Sterilization is a term referring to any process that eliminates all forms of life and other biological agents, including transmissible agents present in a specified region, such as a surface, a volume of fluid or in a compound such as biological culture media.
- Sterilization by Moist Heat: Moist heat acts by denaturation and coagulation of protein, breakage of DNA strands, and loss of functional integrity of cell membrane. Moist heat is the most dependable method of sterilization. Autoclaving is the most convenient method of rapidly achieving destruction of all forms of microbial life. Autoclaves use saturated steam under pressure of approximately 15 pounds per square inch to achieve a chamber temperature of at least 250°F (121°C) for a prescribed time.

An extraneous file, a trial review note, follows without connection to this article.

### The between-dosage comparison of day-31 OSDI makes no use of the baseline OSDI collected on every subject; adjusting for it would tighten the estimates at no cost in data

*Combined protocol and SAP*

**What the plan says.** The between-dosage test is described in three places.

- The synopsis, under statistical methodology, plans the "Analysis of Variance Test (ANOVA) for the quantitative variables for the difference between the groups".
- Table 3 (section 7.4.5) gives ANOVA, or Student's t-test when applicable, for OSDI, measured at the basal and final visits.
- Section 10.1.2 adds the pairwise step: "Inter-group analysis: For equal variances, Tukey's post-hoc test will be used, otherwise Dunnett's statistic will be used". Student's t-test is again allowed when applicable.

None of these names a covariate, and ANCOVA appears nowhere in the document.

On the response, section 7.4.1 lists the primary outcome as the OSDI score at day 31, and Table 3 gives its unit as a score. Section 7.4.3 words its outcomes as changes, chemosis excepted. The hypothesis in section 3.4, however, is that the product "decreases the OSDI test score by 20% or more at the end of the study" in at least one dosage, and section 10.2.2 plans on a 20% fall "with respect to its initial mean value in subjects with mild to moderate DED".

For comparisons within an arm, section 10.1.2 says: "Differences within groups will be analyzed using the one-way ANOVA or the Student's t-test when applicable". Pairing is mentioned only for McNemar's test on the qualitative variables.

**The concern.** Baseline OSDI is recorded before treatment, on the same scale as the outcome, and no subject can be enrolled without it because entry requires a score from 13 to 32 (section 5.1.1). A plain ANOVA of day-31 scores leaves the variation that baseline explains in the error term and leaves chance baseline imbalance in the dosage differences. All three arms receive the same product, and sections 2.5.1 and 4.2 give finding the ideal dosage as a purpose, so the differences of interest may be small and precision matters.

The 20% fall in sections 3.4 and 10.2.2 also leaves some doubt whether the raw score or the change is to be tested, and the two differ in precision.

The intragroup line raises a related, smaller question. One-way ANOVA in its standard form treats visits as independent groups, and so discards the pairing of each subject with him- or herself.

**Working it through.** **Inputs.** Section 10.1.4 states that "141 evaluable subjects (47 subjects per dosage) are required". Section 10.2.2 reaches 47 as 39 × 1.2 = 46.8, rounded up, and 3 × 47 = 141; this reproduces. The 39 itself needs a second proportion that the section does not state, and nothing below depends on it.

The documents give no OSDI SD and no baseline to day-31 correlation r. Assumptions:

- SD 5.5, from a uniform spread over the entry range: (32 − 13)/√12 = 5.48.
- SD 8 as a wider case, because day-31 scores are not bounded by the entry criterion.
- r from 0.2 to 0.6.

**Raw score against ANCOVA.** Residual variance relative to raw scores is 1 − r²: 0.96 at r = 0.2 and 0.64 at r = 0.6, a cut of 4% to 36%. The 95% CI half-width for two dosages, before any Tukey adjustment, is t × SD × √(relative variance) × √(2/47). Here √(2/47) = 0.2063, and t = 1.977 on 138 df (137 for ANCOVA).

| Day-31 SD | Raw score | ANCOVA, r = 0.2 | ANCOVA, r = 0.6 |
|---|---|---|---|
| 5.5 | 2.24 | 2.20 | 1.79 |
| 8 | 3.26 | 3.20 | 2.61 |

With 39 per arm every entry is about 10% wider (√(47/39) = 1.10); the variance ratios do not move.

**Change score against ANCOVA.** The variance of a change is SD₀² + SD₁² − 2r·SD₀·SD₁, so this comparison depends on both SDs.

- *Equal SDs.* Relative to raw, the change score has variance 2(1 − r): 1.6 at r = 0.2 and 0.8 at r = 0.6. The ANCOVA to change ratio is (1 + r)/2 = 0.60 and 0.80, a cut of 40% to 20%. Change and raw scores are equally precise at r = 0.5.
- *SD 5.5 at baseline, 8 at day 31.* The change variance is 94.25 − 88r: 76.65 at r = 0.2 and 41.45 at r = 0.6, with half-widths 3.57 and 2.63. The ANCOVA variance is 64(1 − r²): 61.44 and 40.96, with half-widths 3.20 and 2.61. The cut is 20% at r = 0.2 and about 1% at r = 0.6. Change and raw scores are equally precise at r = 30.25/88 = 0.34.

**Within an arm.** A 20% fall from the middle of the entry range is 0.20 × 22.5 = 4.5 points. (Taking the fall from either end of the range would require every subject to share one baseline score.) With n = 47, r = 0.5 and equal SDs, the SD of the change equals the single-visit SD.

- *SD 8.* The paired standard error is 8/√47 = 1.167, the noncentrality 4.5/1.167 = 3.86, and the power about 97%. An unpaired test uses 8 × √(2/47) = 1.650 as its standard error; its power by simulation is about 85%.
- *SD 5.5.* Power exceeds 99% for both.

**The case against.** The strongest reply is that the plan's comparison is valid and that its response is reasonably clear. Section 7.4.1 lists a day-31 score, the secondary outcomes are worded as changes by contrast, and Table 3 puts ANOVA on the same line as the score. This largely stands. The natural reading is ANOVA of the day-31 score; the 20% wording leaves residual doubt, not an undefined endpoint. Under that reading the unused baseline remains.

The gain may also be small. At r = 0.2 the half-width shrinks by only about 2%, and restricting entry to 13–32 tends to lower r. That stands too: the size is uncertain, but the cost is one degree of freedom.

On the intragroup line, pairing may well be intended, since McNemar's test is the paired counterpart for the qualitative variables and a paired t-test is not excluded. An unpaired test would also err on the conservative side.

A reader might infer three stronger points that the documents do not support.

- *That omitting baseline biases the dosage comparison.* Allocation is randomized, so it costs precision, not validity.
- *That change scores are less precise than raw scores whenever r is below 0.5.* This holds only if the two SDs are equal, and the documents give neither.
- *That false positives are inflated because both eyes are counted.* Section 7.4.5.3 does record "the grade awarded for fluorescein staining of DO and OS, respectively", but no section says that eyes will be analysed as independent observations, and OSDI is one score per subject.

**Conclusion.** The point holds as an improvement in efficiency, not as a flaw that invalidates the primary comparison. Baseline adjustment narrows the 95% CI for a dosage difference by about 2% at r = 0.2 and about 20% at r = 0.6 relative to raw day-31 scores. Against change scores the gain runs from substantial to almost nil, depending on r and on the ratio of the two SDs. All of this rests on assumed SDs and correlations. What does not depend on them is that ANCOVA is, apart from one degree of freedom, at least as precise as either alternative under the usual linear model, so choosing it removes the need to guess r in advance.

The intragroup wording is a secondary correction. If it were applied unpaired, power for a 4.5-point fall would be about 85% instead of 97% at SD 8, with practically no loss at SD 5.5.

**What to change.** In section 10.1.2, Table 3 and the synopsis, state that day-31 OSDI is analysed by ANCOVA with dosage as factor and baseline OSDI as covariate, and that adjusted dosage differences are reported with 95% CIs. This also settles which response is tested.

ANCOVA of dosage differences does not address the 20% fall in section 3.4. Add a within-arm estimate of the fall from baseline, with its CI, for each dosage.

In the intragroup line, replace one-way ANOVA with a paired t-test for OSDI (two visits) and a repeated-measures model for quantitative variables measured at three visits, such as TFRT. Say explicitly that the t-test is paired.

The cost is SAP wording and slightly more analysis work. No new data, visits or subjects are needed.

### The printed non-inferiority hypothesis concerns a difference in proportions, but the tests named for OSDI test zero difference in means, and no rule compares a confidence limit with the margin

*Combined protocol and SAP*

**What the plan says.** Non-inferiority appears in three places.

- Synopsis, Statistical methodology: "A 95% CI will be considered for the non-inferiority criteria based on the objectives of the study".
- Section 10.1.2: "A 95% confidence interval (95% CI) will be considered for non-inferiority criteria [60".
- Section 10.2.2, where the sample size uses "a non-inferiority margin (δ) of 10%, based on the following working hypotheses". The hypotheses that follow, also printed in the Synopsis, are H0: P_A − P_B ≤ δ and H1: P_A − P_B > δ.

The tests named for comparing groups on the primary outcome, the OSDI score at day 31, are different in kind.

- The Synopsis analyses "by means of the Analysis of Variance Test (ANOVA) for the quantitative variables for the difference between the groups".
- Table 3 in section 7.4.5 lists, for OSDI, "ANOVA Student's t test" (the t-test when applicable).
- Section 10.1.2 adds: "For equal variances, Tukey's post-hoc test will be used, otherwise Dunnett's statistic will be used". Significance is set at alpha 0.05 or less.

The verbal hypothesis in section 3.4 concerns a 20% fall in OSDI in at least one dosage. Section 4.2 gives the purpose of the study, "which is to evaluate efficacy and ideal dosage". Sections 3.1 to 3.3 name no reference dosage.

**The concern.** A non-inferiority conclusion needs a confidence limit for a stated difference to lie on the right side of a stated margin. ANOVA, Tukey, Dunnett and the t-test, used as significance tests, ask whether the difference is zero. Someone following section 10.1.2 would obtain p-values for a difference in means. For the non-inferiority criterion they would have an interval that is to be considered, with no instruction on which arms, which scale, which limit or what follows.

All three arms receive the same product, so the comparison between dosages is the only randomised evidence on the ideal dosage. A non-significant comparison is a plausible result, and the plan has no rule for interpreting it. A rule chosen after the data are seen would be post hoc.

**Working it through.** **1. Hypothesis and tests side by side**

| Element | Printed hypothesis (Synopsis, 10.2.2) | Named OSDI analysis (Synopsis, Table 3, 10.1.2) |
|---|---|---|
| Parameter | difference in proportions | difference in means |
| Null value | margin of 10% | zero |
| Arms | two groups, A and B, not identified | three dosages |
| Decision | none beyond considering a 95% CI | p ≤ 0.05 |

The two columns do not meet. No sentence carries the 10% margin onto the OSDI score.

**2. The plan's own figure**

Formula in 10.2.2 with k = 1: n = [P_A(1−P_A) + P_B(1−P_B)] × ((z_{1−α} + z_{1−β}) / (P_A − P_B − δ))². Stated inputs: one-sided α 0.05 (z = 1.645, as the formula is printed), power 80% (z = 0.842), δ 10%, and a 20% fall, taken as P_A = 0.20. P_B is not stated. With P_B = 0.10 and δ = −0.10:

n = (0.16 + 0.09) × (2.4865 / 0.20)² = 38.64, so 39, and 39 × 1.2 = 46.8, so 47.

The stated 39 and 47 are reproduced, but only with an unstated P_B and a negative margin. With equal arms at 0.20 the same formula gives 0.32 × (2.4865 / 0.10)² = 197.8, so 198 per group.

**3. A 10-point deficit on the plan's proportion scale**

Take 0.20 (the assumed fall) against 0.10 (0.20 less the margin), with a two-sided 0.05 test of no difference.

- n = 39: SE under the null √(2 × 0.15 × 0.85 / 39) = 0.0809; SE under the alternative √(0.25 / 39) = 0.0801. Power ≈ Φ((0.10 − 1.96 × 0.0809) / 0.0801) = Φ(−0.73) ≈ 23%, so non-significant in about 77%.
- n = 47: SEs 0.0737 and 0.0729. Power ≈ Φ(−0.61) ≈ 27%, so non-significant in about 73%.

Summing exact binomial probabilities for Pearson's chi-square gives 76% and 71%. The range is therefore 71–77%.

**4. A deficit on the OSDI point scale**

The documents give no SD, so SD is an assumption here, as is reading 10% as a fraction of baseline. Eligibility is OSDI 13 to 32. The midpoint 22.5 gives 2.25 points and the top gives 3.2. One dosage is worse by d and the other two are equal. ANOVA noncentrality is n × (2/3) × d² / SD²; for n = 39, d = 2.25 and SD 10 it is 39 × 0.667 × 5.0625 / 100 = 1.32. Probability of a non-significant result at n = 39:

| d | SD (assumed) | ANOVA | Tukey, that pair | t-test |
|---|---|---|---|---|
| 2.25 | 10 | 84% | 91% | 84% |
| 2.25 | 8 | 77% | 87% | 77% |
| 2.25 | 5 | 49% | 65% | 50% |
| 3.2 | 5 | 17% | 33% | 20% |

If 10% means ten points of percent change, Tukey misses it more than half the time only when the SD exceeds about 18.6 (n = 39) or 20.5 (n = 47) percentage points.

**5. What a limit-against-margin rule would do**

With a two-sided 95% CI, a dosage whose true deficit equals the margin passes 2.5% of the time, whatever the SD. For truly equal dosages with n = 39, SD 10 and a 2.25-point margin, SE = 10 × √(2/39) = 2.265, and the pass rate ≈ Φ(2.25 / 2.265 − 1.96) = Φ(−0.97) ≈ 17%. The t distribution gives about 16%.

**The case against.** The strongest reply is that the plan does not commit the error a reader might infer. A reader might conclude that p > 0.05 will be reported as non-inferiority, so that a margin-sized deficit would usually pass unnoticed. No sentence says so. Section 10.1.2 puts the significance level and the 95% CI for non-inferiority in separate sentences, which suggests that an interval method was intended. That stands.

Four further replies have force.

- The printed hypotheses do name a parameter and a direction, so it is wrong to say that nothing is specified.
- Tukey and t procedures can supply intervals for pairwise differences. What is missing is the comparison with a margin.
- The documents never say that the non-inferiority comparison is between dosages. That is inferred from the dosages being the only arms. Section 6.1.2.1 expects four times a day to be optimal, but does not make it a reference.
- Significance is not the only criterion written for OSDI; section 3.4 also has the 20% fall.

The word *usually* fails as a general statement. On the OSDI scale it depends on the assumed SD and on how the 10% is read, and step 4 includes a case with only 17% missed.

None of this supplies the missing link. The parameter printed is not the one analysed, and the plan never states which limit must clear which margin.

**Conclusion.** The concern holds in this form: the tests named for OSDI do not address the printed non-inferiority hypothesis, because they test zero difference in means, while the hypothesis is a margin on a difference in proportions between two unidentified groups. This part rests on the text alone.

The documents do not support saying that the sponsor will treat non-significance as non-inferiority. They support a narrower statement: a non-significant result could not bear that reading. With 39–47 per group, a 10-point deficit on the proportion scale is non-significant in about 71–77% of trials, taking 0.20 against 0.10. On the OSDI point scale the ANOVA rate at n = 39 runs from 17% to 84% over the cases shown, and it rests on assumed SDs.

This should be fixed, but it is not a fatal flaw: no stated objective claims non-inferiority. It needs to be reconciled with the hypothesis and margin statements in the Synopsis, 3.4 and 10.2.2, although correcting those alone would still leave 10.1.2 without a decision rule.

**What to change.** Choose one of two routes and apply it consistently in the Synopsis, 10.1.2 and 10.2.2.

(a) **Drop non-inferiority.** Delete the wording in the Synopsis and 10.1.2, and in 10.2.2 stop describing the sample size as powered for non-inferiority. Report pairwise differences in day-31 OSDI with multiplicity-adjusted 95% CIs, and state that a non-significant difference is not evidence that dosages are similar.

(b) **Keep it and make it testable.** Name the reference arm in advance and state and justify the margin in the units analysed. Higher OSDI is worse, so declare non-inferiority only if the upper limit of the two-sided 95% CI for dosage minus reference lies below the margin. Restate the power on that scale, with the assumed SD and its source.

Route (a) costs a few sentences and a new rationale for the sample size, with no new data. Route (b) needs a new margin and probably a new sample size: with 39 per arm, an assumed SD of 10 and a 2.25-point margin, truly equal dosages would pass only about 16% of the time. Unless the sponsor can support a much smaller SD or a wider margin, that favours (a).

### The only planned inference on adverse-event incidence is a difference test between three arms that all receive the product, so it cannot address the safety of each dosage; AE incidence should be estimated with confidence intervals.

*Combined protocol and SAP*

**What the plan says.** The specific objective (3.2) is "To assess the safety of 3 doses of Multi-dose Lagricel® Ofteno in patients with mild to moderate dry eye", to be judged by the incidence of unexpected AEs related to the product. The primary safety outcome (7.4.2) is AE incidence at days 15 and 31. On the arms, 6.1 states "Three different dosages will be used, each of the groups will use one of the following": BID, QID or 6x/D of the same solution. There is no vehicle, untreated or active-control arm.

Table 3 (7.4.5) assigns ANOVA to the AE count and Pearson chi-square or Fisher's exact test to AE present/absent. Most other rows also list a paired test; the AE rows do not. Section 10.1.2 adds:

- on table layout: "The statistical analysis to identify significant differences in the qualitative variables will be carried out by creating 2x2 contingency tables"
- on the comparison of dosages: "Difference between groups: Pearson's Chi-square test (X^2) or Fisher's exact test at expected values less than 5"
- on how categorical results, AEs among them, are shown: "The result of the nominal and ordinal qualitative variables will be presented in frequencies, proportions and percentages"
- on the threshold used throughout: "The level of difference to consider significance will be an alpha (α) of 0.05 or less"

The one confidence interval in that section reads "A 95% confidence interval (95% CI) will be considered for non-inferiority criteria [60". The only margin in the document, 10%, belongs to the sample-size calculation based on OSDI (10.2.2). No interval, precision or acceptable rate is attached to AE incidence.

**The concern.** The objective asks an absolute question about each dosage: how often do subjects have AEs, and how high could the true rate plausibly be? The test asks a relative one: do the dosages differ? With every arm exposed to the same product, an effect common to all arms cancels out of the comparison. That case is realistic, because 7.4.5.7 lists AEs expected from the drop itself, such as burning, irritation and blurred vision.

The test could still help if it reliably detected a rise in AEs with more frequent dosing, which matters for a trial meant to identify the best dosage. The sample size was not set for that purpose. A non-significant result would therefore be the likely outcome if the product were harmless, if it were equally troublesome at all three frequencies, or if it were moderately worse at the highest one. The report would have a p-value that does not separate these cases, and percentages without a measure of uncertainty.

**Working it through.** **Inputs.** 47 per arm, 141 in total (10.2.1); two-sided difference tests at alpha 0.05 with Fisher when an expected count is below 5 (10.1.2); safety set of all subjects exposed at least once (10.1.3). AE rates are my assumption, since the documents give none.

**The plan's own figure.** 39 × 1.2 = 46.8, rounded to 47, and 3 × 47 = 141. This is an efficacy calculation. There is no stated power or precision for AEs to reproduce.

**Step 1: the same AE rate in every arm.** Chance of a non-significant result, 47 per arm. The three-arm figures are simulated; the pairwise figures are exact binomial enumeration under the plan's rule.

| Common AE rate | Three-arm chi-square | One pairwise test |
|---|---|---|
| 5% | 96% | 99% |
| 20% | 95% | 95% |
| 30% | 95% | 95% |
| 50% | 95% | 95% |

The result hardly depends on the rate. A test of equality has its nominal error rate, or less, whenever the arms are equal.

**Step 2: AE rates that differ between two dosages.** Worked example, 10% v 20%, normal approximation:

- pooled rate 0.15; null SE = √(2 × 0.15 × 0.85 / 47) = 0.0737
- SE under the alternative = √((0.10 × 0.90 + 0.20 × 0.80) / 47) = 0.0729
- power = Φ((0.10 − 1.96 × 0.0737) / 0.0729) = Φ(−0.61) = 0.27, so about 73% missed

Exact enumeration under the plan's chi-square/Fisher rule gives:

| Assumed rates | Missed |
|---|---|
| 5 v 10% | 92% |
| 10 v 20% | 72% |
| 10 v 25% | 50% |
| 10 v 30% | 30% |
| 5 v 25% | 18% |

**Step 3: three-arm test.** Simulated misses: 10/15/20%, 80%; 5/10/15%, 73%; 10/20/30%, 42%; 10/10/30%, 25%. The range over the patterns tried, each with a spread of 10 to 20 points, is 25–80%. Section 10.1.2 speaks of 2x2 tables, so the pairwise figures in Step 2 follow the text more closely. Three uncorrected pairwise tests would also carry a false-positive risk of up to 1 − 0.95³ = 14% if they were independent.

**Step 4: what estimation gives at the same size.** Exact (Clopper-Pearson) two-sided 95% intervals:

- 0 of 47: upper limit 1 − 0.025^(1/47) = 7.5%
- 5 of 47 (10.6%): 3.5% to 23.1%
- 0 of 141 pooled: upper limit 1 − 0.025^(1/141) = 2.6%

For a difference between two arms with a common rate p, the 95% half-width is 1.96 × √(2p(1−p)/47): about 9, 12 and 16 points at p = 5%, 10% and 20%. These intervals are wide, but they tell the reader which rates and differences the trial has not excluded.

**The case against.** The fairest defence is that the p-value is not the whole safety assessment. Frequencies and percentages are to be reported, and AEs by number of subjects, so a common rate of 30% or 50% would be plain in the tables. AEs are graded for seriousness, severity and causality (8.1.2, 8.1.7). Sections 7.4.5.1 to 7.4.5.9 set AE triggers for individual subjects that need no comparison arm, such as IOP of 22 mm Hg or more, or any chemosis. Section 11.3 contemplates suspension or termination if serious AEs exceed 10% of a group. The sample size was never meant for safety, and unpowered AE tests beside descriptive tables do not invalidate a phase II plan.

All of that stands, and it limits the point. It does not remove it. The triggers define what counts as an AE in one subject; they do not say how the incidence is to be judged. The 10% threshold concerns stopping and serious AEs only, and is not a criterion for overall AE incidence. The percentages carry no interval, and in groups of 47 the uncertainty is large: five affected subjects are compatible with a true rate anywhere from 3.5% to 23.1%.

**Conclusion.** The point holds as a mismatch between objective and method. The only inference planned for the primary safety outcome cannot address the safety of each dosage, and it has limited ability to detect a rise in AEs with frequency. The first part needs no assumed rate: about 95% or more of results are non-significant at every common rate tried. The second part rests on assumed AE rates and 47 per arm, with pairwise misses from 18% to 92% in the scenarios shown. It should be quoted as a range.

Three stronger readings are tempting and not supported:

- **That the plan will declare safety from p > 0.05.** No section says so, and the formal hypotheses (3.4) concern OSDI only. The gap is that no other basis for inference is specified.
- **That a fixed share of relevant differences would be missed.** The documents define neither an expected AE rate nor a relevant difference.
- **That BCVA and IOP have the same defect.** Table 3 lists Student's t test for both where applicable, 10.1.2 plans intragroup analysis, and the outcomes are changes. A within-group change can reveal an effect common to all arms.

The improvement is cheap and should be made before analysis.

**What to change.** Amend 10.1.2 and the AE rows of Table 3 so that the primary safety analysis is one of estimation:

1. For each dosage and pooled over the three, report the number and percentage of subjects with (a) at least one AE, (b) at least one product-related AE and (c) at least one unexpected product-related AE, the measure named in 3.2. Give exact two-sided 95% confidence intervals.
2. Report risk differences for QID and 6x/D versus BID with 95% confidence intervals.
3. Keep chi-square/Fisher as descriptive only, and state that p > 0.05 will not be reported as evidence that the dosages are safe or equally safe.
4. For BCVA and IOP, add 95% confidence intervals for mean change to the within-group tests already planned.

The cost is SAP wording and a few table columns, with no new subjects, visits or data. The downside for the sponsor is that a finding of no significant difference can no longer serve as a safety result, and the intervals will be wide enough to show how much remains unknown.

- Sterilization by Dry Heat: Hot Air Oven (Sterilizer). It Is one of the most common method used for sterilization. Glass wares, swab sticks, all-glass syringes, powder and oily substances are sterilized in hot air oven. For sterilization, a temperature of 160°C is maintained (holding) for one hour. Spores are killed at this temperature leading to sterilization.